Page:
Government department loses more than 300 devices in two years

The Department for Business, Energy and Industrial Strategy lost 306 mobiles and laptops in 2019-20, according to data obtained under a freedom of information request

A single UK government department has lost more than 300 devices in the last two years, according to a new report.

Using data obtained under a freedom of information request, the Parliament Street think tank found that the Department for Business, Energy and Industrial Strategy (BEIS) recorded a loss of 306 mobile and laptop devices over the course of 2019-20.

The figure has raised serious concerns over just how much sensitive information could potentially have fallen into hostile hands. Established by Theresa May in 2016, BEIS is responsible for a broad range of government policy, including business, industrial strategy, science, research and innovation, energy and clean growth, and climate change.

“If one of these lost devices ends up in the wrong hands, the organisation in question could be facing a far more costly predicament than first anticipated,” said Edward Blake, area vice president of Absolute Software UK&I.


In related news: Ministry of Defence sees 18% rise in cases of personal data loss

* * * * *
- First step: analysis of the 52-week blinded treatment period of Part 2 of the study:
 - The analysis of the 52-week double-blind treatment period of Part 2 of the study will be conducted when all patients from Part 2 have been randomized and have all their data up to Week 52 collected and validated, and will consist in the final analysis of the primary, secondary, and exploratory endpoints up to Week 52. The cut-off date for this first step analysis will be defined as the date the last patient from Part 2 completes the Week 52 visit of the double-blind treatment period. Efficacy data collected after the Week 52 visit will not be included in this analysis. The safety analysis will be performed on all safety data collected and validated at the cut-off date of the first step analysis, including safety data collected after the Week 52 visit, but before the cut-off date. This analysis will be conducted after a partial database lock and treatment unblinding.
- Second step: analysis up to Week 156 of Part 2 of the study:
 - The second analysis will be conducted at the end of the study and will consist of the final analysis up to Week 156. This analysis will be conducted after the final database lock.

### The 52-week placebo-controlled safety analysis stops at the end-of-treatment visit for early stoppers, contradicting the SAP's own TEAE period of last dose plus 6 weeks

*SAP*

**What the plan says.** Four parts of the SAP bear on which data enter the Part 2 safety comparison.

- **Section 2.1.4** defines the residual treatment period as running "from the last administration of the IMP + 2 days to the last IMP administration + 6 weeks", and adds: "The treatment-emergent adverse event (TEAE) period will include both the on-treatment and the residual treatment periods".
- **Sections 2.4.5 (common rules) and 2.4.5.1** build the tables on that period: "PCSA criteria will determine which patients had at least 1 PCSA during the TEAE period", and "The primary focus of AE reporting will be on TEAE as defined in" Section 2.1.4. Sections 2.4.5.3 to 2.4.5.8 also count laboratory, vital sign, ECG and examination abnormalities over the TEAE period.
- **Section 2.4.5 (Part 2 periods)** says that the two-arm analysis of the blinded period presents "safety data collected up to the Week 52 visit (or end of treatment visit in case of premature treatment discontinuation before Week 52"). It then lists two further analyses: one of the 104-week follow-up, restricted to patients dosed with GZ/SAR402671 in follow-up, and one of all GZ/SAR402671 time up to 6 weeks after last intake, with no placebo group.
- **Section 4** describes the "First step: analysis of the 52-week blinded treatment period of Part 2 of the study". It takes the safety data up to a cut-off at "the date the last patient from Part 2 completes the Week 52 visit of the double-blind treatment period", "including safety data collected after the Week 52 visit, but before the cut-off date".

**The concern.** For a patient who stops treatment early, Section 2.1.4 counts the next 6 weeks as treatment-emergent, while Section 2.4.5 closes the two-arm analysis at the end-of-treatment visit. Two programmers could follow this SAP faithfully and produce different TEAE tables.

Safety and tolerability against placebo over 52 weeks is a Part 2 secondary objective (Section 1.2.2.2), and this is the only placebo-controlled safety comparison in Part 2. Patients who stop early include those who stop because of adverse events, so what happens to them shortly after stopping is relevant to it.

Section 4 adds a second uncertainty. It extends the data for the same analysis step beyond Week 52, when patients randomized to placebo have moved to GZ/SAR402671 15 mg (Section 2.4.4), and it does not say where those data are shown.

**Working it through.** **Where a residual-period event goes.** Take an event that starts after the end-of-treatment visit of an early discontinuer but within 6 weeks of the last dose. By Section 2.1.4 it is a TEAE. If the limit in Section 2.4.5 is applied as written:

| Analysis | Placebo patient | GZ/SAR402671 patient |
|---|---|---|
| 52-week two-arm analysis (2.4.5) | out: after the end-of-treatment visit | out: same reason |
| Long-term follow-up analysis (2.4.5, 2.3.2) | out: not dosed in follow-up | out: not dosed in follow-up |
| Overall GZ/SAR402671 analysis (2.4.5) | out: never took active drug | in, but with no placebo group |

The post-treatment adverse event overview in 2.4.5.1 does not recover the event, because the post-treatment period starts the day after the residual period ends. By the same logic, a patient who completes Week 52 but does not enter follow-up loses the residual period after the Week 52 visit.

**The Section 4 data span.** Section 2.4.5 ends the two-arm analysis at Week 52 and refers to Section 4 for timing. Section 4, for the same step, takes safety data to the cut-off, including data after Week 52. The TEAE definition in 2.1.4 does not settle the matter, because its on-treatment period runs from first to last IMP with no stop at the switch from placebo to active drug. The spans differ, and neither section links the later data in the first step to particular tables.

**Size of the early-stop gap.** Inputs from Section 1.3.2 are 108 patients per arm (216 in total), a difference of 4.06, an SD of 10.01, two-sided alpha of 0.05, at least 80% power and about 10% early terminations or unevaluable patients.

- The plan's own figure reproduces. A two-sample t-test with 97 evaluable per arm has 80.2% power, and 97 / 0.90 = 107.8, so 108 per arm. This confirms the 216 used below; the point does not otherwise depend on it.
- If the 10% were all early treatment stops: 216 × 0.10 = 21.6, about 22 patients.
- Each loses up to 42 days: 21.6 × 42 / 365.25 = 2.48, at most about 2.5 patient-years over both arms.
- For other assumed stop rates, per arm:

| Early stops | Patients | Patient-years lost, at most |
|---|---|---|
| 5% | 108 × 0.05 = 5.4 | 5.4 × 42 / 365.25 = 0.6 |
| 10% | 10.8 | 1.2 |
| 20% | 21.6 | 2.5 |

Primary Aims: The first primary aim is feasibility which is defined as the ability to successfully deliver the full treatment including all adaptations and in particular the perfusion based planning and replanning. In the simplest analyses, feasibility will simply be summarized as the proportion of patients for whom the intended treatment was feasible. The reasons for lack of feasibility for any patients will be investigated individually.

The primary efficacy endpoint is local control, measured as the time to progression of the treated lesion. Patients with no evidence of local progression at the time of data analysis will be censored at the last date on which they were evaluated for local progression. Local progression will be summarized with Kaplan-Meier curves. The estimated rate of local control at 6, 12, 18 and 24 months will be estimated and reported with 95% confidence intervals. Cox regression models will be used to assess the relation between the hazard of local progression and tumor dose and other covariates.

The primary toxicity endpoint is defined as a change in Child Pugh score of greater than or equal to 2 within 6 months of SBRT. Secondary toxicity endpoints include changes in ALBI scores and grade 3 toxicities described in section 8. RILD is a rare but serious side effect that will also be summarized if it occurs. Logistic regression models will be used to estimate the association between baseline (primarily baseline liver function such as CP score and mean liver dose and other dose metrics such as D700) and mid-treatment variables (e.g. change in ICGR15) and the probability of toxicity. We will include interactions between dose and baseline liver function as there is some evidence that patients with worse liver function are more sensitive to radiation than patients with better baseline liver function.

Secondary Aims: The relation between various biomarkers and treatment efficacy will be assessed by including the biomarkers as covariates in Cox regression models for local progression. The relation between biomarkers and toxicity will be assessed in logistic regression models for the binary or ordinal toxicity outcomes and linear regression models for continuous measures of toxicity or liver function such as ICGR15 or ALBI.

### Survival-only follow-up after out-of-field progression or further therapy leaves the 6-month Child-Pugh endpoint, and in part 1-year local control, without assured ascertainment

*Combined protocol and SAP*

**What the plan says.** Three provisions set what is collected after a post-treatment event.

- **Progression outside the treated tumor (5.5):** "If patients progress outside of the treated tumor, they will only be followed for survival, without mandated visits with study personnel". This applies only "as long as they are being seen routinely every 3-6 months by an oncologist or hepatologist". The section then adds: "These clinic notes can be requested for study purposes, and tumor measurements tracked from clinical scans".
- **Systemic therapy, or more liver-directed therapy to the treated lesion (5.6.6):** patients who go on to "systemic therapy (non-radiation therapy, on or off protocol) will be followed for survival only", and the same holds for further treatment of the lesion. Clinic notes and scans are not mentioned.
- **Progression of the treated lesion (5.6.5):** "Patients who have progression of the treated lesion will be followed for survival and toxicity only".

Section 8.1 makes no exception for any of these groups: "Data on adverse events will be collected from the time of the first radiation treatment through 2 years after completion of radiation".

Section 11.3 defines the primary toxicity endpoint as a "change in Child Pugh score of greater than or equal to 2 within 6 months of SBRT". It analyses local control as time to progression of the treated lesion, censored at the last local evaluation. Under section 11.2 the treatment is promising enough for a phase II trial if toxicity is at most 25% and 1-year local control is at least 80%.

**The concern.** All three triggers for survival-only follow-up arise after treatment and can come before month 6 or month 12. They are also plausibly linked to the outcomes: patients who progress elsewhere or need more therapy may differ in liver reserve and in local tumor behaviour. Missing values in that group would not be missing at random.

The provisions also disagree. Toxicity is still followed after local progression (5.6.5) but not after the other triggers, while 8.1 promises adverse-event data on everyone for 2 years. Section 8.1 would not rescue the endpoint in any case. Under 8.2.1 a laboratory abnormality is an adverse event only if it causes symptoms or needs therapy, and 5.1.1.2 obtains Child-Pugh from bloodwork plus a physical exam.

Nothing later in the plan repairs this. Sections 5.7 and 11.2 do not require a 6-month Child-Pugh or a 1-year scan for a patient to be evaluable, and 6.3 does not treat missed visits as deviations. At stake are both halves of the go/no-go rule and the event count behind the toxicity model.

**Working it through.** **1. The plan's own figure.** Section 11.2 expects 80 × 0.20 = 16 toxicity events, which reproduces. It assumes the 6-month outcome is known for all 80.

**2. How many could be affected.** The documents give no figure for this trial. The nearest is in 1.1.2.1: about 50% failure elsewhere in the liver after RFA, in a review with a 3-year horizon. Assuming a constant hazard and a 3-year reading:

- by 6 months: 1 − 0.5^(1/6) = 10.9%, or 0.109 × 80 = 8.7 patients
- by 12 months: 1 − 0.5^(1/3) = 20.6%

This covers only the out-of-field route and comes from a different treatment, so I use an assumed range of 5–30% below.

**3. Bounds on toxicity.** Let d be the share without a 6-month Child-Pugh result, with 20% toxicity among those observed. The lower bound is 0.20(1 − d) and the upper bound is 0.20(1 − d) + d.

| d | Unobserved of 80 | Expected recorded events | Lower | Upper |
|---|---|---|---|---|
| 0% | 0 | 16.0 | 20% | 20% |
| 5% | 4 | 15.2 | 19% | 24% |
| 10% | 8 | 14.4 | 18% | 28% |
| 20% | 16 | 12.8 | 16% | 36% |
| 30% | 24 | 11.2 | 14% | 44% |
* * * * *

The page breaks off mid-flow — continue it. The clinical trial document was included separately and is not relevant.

“Sophisticated cyber criminals can steal the data contained on these devices, access more businesses files, or intercept emails between colleagues, all with relative ease once a device has been compromised,” added Blake.

“Therefore, it is more critical than ever to have a permanent digital connection to every endpoint, as well as the ability to lock, freeze or wipe the device if it is at risk of being compromised.”

The UK government has not enjoyed a happy relationship with technology in recent times. In October it was reported that an inability to correctly use Microsoft Excel meant almost 16,000 Covid-19 records being inadvertently omitted from an official database.

In 2018, the Department of Health revealed that the WannaCry cyber-attack had cost the NHS £92m, with many blaming outdated IT systems – including widespread use of the-then 17-year-old Windows XP – for the security failure.

And in January this year, almost 150,000 records were mistakenly deleted from databases linked to the Police National Computer, including fingerprint history, DNA details and arrest records.

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